Luke 24: 13 Now on that same day two of them were going to a village called Emmaus, about seven miles[f] from Jerusalem, 14 and talking with each other about all these things that had happened. 15 While they were talking and discussing, Jesus himself came near and went with them, 16 but their eyes were kept from recognizing him. 17 And he said to them, “What are you discussing with each other while you walk along?” They stood still, looking sad.[g] 18 Then one of them, whose name was Cleopas, answered him, “Are you the only stranger in Jerusalem who does not know the things that have taken place there in these days?” 19 He asked them, “What things?” They replied, “The things about Jesus of Nazareth, who was a prophet mighty in deed and word before God and all the people, 20 and how our chief priests and leaders handed him over to be condemned to death and crucified him. 21 But we had hoped that he was the one to redeem Israel. Yes, and besides all this, it is now the third day since these things took place.
22 Moreover, some women of our group astounded us. They were at the tomb early this morning, 23 and when they did not find his body there, they came back and told us that they had indeed seen a vision of angels who said that he was alive. 24 Some of those who were with us went to the tomb and found it just as the women had said; but they did not see him.” 25 Then he said to them, “Oh, how foolish you are, and how slow of heart to believe all that the prophets have declared! 26 Was it not necessary that the Messiah should suffer these things and then enter into his glory?” 27 Then beginning with Moses and all the prophets, he interpreted to them the things about himself in all the scriptures.
28 As they came near the village to which they were going, he walked ahead as if he were going on. 29 But they urged him strongly, saying, “Stay with us, because it is almost evening and the day is now nearly over.” So he went in to stay with them. 30 When he was at the table with them, he took bread, blessed and broke it, and gave it to them. 31 Then their eyes were opened, and they recognized him; and he vanished from their sight. 32 They said to each other, “Were not our hearts burning within us[k] while he was talking to us on the road, while he was opening the scriptures to us?” 33 That same hour they got up and returned to Jerusalem; and they found the eleven and their companions gathered together. 34 They were saying, “The Lord has risen indeed, and he has appeared to Simon!” 35 Then they told what had happened on the road, and how he had been made known to them in the breaking of the bread.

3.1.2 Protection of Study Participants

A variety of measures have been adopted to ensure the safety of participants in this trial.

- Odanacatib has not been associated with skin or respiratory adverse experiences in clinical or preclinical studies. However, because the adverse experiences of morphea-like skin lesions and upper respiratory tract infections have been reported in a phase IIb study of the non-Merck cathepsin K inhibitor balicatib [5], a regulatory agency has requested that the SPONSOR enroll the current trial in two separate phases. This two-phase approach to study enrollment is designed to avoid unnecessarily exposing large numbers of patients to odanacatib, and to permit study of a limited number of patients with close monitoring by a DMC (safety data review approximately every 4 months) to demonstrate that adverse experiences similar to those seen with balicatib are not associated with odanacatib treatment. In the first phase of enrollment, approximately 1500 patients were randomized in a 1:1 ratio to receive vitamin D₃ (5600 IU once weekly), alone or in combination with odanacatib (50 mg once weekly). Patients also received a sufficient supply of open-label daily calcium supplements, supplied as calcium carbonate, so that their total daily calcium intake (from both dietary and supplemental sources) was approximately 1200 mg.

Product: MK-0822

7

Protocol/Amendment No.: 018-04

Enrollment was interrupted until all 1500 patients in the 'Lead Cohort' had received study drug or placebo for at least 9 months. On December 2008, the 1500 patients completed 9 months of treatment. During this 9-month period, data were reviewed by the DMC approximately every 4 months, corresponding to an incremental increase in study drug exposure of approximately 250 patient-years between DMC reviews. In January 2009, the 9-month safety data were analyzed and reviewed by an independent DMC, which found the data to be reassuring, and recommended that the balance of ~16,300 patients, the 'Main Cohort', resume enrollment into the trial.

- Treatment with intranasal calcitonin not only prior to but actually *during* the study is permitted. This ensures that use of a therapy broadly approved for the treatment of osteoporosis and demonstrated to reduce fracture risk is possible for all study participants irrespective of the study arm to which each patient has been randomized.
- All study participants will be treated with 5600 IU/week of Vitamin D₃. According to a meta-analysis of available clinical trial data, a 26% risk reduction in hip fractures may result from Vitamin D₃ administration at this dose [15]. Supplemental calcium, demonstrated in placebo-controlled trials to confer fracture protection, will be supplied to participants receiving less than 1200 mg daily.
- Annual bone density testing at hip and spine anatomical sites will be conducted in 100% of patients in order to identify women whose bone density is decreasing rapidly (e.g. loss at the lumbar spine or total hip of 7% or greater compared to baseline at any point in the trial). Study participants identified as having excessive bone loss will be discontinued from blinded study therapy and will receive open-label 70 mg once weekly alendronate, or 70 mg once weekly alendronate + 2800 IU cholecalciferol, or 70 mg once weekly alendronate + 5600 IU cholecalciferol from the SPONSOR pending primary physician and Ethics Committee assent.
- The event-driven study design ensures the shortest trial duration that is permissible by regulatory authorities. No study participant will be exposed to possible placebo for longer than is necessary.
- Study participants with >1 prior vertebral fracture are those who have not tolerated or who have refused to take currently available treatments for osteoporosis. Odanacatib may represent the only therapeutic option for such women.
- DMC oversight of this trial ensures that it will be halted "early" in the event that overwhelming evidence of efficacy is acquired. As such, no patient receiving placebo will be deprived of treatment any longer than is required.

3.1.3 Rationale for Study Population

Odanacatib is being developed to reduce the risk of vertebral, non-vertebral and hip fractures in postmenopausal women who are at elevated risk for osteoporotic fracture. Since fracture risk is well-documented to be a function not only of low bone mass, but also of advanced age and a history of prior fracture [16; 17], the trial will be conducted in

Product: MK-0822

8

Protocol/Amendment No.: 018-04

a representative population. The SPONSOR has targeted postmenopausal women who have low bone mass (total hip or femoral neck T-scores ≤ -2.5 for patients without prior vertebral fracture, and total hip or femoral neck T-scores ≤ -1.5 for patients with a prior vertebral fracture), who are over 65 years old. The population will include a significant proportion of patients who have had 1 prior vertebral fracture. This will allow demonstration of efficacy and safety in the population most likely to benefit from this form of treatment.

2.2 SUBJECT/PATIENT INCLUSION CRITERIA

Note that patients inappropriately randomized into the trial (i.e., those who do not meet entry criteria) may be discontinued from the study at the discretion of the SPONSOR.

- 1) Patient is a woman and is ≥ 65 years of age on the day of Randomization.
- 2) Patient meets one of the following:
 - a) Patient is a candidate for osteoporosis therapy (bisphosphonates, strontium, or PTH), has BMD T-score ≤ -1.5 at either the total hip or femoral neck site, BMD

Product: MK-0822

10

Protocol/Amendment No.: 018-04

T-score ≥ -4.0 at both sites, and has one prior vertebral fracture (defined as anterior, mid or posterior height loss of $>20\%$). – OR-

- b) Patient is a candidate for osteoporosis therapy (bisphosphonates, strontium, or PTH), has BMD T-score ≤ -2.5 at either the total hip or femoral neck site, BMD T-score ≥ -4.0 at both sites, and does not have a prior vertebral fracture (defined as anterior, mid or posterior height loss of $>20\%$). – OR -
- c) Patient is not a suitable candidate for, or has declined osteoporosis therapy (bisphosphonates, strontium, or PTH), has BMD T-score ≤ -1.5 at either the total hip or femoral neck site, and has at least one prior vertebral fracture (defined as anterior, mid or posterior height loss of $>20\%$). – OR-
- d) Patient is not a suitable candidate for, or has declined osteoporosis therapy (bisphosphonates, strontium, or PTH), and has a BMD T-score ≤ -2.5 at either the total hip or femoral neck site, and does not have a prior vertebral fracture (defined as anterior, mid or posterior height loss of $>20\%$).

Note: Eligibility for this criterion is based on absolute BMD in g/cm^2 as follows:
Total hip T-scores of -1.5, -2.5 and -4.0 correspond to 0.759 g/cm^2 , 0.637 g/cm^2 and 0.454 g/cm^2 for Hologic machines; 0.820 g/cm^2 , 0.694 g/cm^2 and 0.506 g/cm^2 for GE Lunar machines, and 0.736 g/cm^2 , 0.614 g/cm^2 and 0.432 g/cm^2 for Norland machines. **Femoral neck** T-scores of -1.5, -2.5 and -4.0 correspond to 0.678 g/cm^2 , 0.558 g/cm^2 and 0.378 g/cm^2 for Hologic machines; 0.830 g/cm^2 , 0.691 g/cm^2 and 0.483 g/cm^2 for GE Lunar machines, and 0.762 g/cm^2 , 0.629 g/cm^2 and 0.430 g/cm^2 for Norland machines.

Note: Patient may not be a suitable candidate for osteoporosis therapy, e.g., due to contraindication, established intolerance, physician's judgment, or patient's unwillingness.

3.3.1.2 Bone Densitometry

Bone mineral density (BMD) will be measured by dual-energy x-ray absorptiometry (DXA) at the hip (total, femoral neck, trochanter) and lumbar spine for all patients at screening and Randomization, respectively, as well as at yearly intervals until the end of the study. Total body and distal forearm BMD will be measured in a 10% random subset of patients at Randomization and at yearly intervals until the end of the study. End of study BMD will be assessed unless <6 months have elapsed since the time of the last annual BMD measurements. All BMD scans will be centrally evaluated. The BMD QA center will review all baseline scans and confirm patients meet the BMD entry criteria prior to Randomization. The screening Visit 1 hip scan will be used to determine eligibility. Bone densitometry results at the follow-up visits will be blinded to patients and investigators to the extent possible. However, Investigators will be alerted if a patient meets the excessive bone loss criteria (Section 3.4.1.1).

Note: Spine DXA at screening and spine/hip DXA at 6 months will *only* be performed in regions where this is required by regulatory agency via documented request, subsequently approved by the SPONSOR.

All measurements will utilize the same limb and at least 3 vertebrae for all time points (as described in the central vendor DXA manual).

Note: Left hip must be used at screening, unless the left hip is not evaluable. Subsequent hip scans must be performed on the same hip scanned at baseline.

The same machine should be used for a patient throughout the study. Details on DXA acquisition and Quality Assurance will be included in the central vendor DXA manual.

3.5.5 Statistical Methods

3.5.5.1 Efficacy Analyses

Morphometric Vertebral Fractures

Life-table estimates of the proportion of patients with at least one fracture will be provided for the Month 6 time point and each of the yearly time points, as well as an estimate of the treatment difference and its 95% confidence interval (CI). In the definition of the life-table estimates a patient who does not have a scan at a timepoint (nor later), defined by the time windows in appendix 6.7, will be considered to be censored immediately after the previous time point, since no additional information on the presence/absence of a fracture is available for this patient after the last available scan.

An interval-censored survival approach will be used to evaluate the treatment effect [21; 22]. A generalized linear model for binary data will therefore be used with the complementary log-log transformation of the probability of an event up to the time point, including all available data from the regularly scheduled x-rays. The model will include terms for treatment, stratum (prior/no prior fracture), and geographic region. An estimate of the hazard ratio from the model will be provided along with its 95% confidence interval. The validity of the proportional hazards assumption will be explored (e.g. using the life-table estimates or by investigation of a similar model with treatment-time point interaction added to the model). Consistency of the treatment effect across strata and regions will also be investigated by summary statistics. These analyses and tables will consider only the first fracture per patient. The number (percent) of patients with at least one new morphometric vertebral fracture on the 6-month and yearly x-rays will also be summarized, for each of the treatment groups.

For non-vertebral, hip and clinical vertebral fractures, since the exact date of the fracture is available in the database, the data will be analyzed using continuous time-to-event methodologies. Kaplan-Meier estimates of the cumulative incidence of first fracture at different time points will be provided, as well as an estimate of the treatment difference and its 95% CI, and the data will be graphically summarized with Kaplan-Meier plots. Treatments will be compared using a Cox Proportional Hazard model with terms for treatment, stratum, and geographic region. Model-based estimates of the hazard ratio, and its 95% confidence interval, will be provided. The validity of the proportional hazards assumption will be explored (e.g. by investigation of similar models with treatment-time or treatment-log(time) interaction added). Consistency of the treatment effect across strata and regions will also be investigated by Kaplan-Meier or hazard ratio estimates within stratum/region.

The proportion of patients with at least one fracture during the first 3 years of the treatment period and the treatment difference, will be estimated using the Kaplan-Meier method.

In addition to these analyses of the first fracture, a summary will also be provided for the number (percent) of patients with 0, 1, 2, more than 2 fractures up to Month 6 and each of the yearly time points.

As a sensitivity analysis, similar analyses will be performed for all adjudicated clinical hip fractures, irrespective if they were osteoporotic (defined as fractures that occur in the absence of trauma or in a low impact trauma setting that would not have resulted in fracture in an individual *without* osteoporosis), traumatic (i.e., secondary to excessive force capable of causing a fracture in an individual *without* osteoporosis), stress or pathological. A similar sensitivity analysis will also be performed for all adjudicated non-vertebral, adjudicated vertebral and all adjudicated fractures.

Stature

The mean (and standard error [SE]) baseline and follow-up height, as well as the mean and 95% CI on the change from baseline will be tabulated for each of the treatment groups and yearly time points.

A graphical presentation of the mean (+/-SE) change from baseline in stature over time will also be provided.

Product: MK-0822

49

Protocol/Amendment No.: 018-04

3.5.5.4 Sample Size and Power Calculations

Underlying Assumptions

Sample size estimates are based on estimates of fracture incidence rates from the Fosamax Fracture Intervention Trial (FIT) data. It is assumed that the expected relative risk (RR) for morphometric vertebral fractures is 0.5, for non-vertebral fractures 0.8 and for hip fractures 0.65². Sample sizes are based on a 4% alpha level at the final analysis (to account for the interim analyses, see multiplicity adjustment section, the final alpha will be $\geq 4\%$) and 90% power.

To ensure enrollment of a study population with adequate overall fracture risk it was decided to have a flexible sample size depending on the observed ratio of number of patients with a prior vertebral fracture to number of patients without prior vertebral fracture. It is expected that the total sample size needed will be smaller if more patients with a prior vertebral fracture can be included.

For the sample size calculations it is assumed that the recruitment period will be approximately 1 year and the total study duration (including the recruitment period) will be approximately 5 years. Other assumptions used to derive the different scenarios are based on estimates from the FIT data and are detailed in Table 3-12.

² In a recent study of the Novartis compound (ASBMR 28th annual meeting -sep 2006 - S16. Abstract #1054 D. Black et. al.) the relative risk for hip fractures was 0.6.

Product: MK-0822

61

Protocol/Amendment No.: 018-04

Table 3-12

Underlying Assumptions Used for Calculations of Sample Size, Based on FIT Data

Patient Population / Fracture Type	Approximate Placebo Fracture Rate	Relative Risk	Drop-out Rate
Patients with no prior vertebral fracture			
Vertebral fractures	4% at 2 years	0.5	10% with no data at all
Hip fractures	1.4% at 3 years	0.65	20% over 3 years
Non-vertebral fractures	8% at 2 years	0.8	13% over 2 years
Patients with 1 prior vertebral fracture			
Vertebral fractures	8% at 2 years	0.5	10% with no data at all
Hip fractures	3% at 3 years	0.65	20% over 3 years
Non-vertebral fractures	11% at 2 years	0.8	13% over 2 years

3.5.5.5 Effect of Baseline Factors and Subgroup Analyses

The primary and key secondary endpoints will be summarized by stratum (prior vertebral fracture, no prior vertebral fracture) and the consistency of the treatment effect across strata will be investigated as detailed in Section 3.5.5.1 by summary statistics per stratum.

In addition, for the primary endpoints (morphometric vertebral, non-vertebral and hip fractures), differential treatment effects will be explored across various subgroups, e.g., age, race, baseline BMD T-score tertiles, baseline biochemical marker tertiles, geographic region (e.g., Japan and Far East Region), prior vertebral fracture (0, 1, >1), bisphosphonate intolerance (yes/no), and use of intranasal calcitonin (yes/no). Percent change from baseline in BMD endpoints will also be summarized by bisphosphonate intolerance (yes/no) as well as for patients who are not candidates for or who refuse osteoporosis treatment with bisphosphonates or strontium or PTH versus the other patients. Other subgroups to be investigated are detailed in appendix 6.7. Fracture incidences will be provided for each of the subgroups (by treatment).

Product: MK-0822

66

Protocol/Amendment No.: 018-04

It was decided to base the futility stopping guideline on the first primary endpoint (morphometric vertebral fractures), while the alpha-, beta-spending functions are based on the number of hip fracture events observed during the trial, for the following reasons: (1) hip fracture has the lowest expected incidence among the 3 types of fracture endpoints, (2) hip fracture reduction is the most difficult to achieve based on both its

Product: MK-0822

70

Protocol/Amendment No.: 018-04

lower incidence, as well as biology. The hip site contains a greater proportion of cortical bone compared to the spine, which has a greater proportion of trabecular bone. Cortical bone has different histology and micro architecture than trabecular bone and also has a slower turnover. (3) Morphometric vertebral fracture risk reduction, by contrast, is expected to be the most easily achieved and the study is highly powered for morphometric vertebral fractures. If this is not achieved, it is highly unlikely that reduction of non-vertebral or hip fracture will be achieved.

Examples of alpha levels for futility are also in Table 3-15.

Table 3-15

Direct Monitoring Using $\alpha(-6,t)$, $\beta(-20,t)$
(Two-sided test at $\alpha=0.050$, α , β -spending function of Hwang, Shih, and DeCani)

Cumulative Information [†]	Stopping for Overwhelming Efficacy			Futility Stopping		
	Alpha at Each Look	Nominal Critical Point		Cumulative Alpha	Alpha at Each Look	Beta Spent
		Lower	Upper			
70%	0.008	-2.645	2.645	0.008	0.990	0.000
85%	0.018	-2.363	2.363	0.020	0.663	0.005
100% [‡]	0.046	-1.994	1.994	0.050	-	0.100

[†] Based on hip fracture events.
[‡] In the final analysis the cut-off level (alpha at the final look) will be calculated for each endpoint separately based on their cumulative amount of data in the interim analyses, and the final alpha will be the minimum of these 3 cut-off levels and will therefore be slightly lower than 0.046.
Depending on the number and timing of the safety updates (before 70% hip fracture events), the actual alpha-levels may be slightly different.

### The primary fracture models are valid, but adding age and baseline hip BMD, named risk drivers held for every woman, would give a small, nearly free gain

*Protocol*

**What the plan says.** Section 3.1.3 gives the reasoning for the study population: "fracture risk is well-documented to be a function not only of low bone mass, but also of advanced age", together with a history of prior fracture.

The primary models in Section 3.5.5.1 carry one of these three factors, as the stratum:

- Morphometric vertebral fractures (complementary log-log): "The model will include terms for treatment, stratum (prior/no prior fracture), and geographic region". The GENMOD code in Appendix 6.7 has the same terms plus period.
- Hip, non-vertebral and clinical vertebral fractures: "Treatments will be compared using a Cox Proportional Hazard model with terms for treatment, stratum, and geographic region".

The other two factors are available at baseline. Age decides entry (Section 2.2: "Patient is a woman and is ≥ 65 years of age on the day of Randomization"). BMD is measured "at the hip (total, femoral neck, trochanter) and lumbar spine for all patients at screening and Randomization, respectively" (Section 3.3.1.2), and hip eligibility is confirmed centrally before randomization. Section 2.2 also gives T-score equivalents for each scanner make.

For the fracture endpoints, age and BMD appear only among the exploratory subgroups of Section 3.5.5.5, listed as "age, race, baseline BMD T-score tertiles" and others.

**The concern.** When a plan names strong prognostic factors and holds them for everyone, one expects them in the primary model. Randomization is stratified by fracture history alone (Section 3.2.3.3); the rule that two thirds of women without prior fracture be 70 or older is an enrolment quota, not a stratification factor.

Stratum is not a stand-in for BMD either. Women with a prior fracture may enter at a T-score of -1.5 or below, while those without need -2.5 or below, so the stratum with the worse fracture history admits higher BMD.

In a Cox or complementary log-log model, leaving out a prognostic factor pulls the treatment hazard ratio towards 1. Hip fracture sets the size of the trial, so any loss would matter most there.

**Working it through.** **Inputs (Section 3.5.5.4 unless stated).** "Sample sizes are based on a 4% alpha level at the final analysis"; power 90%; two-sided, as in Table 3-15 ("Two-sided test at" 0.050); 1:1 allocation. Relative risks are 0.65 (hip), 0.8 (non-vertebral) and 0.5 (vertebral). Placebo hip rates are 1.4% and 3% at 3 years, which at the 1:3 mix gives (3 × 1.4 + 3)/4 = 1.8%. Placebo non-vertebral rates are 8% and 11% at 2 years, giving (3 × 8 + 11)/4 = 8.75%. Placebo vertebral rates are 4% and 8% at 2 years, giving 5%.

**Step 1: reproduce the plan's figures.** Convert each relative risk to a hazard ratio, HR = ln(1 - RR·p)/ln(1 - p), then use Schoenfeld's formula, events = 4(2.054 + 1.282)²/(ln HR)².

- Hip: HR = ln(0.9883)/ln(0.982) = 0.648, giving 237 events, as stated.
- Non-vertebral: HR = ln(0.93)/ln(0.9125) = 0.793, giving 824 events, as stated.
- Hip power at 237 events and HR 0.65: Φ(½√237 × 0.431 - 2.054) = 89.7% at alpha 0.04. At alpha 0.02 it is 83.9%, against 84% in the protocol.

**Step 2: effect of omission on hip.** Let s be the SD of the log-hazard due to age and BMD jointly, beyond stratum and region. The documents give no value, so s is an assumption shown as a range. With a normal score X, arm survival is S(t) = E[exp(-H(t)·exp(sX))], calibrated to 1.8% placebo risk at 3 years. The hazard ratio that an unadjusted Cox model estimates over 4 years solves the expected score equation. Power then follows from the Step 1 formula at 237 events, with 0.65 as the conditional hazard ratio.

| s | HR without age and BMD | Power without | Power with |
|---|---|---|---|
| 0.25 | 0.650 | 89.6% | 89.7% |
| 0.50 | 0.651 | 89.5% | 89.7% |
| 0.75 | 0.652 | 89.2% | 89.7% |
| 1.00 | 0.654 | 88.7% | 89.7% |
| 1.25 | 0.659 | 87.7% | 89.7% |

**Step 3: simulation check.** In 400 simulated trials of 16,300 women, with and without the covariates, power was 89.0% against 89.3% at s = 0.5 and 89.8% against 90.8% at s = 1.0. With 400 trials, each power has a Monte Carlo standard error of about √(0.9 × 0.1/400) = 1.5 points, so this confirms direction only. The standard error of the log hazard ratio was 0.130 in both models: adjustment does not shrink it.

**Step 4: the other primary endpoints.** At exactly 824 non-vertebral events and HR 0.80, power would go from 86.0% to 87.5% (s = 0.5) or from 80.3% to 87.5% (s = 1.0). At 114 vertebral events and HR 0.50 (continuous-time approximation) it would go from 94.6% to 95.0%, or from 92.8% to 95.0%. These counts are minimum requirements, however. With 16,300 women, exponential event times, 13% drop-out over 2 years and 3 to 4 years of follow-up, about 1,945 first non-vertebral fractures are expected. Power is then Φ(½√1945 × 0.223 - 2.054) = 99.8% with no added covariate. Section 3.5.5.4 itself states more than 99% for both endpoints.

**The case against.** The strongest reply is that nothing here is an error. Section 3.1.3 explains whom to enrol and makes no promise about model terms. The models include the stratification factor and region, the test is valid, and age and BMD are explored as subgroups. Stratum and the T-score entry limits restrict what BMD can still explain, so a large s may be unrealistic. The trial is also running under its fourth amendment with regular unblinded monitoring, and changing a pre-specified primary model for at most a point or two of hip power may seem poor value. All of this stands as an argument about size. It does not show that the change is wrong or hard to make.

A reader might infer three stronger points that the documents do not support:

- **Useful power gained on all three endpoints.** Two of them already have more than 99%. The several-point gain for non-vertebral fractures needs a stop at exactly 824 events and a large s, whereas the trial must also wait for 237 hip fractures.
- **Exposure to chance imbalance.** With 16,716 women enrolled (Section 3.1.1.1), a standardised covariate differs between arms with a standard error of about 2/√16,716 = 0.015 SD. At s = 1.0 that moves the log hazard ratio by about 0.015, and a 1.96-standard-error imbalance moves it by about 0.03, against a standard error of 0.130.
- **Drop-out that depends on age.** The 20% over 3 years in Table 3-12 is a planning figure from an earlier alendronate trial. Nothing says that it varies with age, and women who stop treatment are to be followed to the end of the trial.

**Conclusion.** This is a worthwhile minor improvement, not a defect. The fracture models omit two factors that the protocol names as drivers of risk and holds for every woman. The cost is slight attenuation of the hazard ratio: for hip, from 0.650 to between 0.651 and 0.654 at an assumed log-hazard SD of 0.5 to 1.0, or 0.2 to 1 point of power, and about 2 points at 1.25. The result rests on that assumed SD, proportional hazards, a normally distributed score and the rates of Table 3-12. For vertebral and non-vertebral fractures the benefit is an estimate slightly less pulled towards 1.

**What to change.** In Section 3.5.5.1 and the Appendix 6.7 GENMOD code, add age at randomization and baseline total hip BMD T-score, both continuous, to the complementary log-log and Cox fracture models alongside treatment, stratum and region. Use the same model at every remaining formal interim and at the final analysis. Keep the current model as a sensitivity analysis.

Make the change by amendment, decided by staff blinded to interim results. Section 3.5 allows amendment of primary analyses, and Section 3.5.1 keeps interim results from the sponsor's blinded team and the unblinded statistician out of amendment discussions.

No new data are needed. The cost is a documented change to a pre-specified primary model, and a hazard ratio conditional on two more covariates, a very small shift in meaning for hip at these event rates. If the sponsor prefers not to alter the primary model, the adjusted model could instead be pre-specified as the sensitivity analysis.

(Sing) “Tale as Old as Time, Song as True as Rhymn, Beauty and the Beast.”
One of my all time favorite bad movies is Ice Castles, I’ll watch it when I’m down. It’s a romantic teen film from the 1980’s and it is about a female ice skater who falls and goes almost completely blind. Now I’m sure you are wondering how this relates back to Beauty and the Beast. But the male lead and love interest is played by Robby Benson. And this movie is so bad it’s good. And it’s not the acting. It’s things towards the end of the film, the Ice Skater has managed to hide from everyone but her boy friend, coach and family that she is blind. And she Ice Skates by counting her movements to get from one side to the other, and not by sight. And at the end of the film, she does it! She does this amazing performance. And people start throwing flowers and bears onto the ice for her. And the camera cuts to her perspective which is just sort of fuzzy shapes. And you can see the red of the roses being thrown on the ice. But she “doesn’t see” them and she falls. And Robby Benson rushes out to help her, and says, “we forgot about the flowers!” and then they smile. And the movie ends. It’s beautifully corny and bad. I love watching this movie for fun, and Zach passed the boyfriend test when he was kind enough to watch it with me when we were dating. I actually own the DVD. Now this is relevant because Robby Benson voiced the Beast in the animated film. And in a mirror reflection of one of the major themes of Beauty and the Beast, his outward appearance and other’s preconceived notions of him almost prevented him from getting the job.
From Tale As Old As Time: The Art and Making of Disney Beauty and the Beast by Charles Solomon, “Casting the voice of Beast provided singularly difficult. Audiences expect a lovely heroine or a handsome prince to sound a certain way, but what does a beast sound like? “The first voices we tried were all Darth Vader, deep, guttural ones that sounded like an animal and seemed natural to go to with Beast,” says Glen. “But Jeffery pointed out it didn’t feel like there was a twenty-year-old guy in there for Belle to fall in love with….We went through a very long audition process…The directors spent several worrisome weeks not knowing who their leading man would be. One day, Albert, who had been auditioning more actors, brough in a tape that he reluctantly told Kirk and Gary was from Robby Benson, an actor who was known at the time for playing earnest, sensitive heroes. ‘We looked at him kind of cross-eyed and said, ‘Robby Benson? Ice Castles Robby Benson?’ Kick recalls. But his tape just blew us away. His voice had an amazing combination of vulnerability and anger. The first time we heard it, we said ‘I can hear the human being inside the animal….So we cut it against some visuals and played it for Jeffery. He liked it, but when we told him who it was, he did the exact same thing: ‘Ice Castles Robby Benson.’…Robby had an amazing voice and did a beautiful job. ‘ Robby’s acting abilities over came any negative image that may have clung to him from Ice Castles, but the studio kept his name under wrap.”
From Tale As Old As Time: The Art and Making of Disney Beauty and the Beast by Charles Solomon, “Beauty and the Beast really is a tale as old as times.’ Scholars trace the story back to the legend of Cupid and Psyche, says producer Don Hahn. “It’s the Frog Prince, it’s the ‘Phantom of the Opera.’ It’s a story that exists in every culture, from Japan to Native Americans….The earliest story with strong similarities to “Beauty and the Best” appears in The Golden Ass, the second-century work by Lucius Apuleius….but Apuleius’ account was based on an earlier Greek text that is now lost, and the true origin of the story is unknow.” Beauty and the Beast is the first animated film that was ever nominated for Best Picture. It is a powerful story.